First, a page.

“According to our client, yes, but they recently moved. The address in the file is the most recent residence.”
What would make a woman distance herself from her family? I couldn’t, even if I tried. They’d hunt me down. “How old is the photo?”
“Two months,” Manny said. “Client said it was taken last time they all went to the zoo.”
“She looks sad to me, not addicted.”
“Hard to tell from a photo,” Sadie said.
I ignored her. “Her kids must be devastated.”
No response. I had to stop myself from sliding down in my chair.
“I’ve broken down assignments,” Manny said, pulling out another sheet of paper.
Don’t pair me with Sadie, I willed. We’d worked the firm’s last surveillance gig together, and I was still decompressing.
“Status quo with our active cases,” he continued. “Lashby. Status?”
Neil lifted his head up from his laptop. “Two weeks, sealed tight.”
Manny nodded. “Behind the scenes here, as needed.”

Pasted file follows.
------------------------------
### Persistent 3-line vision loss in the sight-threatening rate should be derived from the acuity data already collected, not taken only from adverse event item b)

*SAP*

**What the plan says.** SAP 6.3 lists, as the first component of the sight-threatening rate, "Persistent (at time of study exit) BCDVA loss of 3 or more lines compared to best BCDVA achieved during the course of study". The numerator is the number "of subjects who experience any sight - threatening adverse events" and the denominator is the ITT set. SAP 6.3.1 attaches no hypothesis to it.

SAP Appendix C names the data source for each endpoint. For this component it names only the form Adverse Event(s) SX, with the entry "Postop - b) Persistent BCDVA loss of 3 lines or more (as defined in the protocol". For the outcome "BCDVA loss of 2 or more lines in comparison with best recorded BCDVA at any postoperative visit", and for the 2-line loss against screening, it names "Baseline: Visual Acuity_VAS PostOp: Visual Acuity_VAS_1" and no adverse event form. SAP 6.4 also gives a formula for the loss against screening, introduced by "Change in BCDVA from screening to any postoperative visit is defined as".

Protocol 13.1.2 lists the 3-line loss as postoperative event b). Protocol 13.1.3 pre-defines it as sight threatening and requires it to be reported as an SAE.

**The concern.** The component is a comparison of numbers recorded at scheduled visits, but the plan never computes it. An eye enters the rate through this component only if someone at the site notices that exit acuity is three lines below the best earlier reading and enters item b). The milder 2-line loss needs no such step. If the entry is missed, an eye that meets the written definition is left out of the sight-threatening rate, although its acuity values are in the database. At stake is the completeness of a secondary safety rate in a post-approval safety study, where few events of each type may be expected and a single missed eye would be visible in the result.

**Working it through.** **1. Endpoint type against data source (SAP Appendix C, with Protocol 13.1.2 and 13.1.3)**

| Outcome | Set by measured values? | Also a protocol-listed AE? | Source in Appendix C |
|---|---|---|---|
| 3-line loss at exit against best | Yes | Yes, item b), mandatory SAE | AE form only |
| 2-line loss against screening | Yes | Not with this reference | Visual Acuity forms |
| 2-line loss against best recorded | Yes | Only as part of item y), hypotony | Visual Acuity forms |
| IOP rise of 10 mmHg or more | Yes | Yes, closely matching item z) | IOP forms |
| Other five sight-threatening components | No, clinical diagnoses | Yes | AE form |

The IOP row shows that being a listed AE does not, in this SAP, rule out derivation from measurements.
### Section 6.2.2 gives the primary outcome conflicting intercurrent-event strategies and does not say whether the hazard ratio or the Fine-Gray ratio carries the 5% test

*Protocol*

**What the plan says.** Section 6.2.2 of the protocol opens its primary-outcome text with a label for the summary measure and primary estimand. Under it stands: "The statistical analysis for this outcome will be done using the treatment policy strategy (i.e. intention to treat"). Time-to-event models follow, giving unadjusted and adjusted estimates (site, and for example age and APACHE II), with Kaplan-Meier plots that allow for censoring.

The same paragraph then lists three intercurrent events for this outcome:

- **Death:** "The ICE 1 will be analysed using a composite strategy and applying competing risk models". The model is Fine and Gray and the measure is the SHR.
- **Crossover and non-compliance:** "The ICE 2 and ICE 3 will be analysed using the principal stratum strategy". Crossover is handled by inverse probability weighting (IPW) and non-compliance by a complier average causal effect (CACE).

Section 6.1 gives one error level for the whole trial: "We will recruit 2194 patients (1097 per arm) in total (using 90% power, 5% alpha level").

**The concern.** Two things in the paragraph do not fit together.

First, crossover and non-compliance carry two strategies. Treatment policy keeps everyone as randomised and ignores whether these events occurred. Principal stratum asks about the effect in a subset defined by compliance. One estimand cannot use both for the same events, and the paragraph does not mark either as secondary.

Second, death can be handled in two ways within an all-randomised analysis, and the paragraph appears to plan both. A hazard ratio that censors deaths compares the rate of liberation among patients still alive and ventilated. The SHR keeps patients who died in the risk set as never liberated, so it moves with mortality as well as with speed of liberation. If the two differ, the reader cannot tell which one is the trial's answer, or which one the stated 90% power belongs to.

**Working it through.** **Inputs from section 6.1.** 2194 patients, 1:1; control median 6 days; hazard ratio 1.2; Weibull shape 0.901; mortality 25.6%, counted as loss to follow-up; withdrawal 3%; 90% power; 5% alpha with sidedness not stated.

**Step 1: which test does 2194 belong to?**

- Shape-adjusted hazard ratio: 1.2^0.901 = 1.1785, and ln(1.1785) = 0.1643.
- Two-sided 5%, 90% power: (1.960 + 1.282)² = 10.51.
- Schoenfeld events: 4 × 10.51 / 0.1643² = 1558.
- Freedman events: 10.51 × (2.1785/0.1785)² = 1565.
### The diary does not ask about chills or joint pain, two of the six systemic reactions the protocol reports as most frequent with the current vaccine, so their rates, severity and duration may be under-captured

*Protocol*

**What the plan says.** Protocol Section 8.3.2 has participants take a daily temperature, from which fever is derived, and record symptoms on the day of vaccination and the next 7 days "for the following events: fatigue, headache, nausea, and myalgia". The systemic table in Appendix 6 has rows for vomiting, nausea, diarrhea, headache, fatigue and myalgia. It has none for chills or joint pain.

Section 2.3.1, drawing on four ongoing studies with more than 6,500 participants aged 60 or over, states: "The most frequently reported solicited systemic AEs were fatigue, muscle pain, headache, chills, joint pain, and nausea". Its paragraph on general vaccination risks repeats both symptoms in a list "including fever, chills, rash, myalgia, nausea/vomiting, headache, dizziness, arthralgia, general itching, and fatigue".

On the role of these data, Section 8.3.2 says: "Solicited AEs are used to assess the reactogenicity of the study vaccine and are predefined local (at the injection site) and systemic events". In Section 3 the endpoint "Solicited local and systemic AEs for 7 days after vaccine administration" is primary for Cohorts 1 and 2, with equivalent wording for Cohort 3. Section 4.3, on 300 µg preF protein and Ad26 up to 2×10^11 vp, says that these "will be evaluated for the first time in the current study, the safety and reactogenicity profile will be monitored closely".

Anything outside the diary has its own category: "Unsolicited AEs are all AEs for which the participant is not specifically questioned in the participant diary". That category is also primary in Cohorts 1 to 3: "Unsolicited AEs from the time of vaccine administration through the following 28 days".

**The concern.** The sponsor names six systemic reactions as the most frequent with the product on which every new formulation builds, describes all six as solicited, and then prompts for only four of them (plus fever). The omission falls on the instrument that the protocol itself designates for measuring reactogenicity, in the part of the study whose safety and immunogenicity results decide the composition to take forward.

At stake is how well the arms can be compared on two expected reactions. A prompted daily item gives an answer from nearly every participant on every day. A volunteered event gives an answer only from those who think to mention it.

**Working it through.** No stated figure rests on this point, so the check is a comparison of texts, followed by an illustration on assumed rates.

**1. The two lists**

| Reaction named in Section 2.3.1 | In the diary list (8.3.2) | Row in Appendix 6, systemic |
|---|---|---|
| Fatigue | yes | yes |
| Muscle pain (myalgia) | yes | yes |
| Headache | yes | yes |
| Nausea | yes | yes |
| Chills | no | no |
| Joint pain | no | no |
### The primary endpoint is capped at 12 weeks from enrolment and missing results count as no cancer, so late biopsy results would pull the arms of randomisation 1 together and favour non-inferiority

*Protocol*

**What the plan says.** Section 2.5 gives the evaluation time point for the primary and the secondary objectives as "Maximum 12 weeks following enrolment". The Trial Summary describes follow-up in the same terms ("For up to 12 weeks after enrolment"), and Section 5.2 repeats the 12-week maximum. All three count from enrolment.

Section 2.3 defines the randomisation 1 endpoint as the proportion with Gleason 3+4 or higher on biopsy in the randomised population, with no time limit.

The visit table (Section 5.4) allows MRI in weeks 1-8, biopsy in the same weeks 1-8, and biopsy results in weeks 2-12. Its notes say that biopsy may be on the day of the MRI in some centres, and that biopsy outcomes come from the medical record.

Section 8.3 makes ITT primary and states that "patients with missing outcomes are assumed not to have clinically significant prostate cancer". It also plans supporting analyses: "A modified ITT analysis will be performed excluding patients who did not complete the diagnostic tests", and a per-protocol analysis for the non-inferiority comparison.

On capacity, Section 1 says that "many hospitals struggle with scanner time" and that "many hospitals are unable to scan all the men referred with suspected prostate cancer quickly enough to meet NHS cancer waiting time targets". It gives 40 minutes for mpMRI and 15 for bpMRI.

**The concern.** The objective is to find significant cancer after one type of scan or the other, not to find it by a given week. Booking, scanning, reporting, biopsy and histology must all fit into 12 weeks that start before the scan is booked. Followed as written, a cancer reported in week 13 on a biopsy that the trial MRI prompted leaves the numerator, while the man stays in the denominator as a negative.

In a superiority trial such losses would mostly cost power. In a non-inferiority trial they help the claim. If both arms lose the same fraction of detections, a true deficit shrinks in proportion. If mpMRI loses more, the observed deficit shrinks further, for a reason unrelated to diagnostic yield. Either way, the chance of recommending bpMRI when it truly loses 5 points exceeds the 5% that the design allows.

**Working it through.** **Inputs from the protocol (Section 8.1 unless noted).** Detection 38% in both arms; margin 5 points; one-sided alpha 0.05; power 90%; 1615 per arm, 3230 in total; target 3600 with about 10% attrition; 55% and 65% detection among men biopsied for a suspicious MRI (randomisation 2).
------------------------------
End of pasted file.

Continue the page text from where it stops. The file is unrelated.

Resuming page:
Neil nodded his square head quickly and just once. “Yup.” Manny looked at Sadie next. “You go undercover tomorrow?”
“Grocery store checker at Laughlin’s.” She gave him a steely look. “Training’s this afternoon.” She paused. “Dolores should take it.”
No way. I was the only one without an active case. It was my turn. And I’d earned it after my last success. Club Ambrosía was Sacramento’s salsa dancing hot spot. A month ago, the co-owners had hired Camacho and Associates to flush out some women they suspected were using the club as a call girl meet-and-greet. I’d landed the assignment, gone in undercover, gleaned evidence of the prostitution service, and managed to infiltrate. It had taken two weeks, and some close calls, but I’d gotten one of the women to talk about how they ran their business, on tape, and the police had been able to shut them down, though sadly, the madam had escaped. Still, Club Ambrosía was free of prostitution—thanks to me.
Manny narrowed his eyes at her, looked at me, and then back to her. “You stick with Laughlin’s. Dolores will be the primary on the Diggs case. We’ll shift for backup if needed.”